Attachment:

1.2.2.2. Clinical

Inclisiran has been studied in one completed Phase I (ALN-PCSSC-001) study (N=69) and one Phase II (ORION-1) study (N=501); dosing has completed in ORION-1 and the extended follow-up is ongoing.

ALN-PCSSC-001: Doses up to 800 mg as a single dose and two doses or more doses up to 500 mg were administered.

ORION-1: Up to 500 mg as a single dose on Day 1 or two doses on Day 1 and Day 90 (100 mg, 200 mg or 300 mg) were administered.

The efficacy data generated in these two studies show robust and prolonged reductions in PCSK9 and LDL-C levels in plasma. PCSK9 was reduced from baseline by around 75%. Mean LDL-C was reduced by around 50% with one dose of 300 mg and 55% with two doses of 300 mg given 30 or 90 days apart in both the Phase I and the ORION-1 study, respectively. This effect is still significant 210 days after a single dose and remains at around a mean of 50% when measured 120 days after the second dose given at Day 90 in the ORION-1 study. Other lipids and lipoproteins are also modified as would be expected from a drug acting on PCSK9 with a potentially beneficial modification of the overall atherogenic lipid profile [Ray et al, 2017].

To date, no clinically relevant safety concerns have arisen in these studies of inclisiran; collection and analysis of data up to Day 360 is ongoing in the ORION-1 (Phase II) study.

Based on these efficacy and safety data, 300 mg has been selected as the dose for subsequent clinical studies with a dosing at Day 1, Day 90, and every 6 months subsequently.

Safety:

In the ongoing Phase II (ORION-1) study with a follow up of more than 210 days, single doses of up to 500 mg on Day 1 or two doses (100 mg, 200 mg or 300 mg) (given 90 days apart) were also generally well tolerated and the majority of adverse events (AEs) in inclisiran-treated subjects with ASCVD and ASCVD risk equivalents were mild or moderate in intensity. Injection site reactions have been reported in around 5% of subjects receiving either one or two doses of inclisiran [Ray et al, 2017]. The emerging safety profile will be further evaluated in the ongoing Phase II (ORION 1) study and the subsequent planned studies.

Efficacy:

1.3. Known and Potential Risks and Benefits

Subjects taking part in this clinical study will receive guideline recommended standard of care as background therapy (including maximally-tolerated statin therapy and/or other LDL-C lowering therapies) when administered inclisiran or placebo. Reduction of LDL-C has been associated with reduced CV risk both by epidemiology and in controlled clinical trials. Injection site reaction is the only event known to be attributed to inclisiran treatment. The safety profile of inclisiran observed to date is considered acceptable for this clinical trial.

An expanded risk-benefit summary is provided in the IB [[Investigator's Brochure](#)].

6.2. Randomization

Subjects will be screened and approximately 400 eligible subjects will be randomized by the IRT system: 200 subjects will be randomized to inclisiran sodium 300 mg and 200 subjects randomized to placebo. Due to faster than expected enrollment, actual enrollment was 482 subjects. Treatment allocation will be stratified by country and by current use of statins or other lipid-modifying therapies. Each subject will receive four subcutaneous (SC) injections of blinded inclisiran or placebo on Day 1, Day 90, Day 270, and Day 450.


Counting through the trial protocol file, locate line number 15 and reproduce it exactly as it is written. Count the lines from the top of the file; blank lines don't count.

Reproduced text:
Subjects will be screened and approximately 400 eligible subjects will be randomized by the IRT system: 200 subjects will be randomized to inclisiran sodium 300 mg and 200 subjects randomized to placebo. Due to faster than expected enrollment, actual enrollment was 482 subjects. Treatment allocation will be stratified by country and by current use of statins or other lipid-modifying therapies. Each subject will receive four subcutaneous (SC) injections of blinded inclisiran or placebo on Day 1, Day 90, Day 270, and Day 450.